This is the first time I have had two litters from different parents so they can be sold as breeding pairs – but I discovered it’s quite complicated working out the best way to pair them off.  It sounds simple but one breeder wanted one buck and one doe and Malcolm wanted two bucks and two does (from different litters) to increase the number of wild white rabbits that visit his Manor House garden.  He realised that my rabbits would not be used to being outside so he has built a pen for them as an interim stage to ‘going wild’.  It was so lovely to see them hopping about on the grass.  My breeding bucks and does live in pens outside most of the time but it’s too dangerous for the babies.  All sorts of things eat them – not least our cats – Lunar and Sooty – who are the same size as my bucks and eat wild rabbits for fun!

Eny and Holly are both due to have new litters next weekend.  If everything goes as well as last time, I shall be delighted.

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Eny’s babies 10 weeks old

 

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Eny

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Country Wisdom and Folklore Diary

Country widsom and folklore diary

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From the Country Wisdom and Folklore Diary www.talkingtreesbooks.co.uk

I found inspiration for this website from a diary I was given at a social enterprise networking meeting held in Atcham village hall.  When visiting Avebury earlier this year, I was delighted to find a 2017 version in the Avebury village shop and was very pleased to be able to buy it – and give something back – for the motivation to start my own website – and for help with ideas for the content.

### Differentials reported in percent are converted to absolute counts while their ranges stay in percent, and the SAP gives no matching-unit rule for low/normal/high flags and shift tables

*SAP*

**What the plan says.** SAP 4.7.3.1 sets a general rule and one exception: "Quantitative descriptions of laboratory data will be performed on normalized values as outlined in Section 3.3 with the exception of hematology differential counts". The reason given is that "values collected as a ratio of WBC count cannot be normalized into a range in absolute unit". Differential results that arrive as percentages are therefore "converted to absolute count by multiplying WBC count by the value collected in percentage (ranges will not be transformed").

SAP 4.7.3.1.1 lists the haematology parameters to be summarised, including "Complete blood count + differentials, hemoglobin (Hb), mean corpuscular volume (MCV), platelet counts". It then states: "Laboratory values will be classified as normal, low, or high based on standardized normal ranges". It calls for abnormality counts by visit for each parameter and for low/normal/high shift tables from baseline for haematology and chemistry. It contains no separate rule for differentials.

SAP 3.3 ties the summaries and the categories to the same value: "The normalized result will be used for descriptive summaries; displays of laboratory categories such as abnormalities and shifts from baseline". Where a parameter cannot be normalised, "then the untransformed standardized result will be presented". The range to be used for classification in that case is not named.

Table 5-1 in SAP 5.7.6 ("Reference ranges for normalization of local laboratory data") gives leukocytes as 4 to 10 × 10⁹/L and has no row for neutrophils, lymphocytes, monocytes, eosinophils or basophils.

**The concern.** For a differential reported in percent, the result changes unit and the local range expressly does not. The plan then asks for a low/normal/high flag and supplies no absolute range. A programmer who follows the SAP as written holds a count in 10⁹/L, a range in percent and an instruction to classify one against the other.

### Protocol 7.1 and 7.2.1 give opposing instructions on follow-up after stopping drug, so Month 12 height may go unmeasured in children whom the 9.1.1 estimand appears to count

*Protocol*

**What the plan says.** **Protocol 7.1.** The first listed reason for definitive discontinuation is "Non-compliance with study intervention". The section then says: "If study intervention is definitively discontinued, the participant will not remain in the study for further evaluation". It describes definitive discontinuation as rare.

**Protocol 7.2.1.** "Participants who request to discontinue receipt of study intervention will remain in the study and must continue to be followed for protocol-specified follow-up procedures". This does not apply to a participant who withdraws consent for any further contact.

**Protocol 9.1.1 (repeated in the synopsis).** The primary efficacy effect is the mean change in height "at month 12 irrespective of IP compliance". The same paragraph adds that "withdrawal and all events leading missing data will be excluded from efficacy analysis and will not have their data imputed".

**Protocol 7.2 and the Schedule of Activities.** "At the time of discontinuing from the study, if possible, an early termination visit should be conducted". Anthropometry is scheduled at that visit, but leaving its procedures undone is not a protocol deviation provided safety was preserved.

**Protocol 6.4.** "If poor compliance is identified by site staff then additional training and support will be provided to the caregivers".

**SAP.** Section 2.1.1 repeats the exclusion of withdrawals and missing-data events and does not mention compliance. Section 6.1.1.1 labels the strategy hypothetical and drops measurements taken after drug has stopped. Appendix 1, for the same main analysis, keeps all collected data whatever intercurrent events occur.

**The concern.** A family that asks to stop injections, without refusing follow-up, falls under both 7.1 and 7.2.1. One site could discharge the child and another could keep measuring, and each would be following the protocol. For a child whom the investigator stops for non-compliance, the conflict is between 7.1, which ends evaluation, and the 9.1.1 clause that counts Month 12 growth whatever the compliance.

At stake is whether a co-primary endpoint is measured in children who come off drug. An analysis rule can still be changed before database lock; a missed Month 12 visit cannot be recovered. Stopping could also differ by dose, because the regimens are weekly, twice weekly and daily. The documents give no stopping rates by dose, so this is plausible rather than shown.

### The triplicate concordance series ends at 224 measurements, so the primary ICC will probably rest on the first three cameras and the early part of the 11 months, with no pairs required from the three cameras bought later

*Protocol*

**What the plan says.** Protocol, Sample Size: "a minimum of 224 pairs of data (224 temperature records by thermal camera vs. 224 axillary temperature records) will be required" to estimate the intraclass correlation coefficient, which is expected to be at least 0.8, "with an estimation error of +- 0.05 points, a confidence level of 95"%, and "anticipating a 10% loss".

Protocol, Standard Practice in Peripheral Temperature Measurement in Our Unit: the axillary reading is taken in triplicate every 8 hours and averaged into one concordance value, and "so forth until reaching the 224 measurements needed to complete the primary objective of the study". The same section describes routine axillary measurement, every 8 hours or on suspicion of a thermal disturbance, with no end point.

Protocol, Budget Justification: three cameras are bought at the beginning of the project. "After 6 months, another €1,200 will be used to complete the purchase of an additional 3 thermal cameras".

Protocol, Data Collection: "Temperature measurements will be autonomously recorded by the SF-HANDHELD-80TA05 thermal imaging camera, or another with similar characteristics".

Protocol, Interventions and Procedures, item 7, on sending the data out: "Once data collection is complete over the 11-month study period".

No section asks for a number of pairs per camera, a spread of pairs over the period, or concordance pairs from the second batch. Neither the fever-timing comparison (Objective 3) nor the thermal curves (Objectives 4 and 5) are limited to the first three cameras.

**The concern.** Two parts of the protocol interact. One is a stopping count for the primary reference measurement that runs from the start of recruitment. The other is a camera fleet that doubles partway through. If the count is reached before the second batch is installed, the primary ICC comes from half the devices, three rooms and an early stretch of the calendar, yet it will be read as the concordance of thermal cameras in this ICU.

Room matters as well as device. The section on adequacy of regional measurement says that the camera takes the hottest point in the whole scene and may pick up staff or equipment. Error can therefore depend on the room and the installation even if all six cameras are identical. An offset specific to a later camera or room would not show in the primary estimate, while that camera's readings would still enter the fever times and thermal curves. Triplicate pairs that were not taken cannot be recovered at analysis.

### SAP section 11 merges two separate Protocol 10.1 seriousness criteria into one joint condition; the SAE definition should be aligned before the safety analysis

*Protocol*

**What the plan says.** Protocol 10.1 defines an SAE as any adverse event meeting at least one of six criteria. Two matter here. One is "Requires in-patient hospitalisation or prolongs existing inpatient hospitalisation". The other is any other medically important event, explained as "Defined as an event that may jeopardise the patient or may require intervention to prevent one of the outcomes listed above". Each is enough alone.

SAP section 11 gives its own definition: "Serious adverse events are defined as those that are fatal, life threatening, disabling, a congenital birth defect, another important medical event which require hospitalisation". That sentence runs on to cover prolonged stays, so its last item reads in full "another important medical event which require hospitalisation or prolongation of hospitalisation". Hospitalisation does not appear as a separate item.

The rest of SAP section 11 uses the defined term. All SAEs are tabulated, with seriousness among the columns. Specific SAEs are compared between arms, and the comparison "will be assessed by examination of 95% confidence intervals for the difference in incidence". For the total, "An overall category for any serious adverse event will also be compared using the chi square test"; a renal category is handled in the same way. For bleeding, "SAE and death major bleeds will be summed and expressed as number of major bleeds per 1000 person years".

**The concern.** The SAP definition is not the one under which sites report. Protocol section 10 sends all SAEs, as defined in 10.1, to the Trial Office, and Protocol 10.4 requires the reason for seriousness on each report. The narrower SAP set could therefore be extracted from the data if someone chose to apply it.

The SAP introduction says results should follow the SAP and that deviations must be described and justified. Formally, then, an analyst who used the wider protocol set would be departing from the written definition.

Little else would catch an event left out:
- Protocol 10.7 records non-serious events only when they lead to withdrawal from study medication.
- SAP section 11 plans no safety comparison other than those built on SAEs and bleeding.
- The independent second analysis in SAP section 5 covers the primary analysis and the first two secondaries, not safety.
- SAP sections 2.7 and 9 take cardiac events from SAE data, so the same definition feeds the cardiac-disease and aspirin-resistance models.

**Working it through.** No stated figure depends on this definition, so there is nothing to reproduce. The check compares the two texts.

I have always been interested in our Pagan beginnings, ancient traditions and folklore,  the Druids, ancient stone circles and ley lines connecting earth energies.  In these times of fast paced living and the stresses and strains of modern day life, these diaries are full of calming ideas connecting us back to nature, recognising the beauty of trees and plants and the rituals our ancestors shared celebrating country traditions and the phases of the sun and moon.

There are some wonderful illustrations in the diaries – like the one above.

If you would like your own Country Wisdom and Folklore Diary visit www.talkingtreesbooks.co.uk

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Humphrey the Scarecrow

Humphrey The Scarecrow

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This year I decided to make a scarecrow.  We lost our little Betsy dog last year – she was always with me when I was in the garden and I was feeling a bit lonely.   I thought a scarecrow might offer some company – at least I wouldn’t be talking to myself!  I was quite pleased with the result – an old mop was perfect to start with and, at first, he looked so real that he kept making me jump.

I’ve called him Humphrey – and, amazingly, he works!  I usually have to cover my baby peas with fleece to stop the pigeons eating them but Humphrey has proved to be an excellent deterrent.  The peas are bigger now and protected by privet twigs so I have moved Humphrey to the strawberry bed to stop the blackbirds pinching my strawberries. So far it seems to be working.  But, strictly speaking, Humphrey is a scare-pigeon or a scare-blackblackbird!

Elderflower Cordial

Elderflower Cordial

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20 large elderflower heads
2 lemons- rind and juice
2 pints boiling water

2 oz citric acid  (available from Healing Thyme, Whitchurch High Street, SY13 1AZ www.healing-thyme.co.uk)
2 lb granulated sugar

1/2 Camden tablet*

Sterilised bottles (stand in oven for 10 minutes at a temperature of 140°C and use whilst warm.)

You will need 2 large clean 5 pint containers – one to make the cordial in and another to strain the cordial into.
Remove flower petals from elderflower heads (just rub the flowers off the stalks – it’s not critical if some stalks get in as well) and put in a bucket with rind and juice of 2 lemons.

Pour over boiling water and stir well.

Leave overnight to infuse.

Strain through a stocking held over a sieve or colander into the second bucket.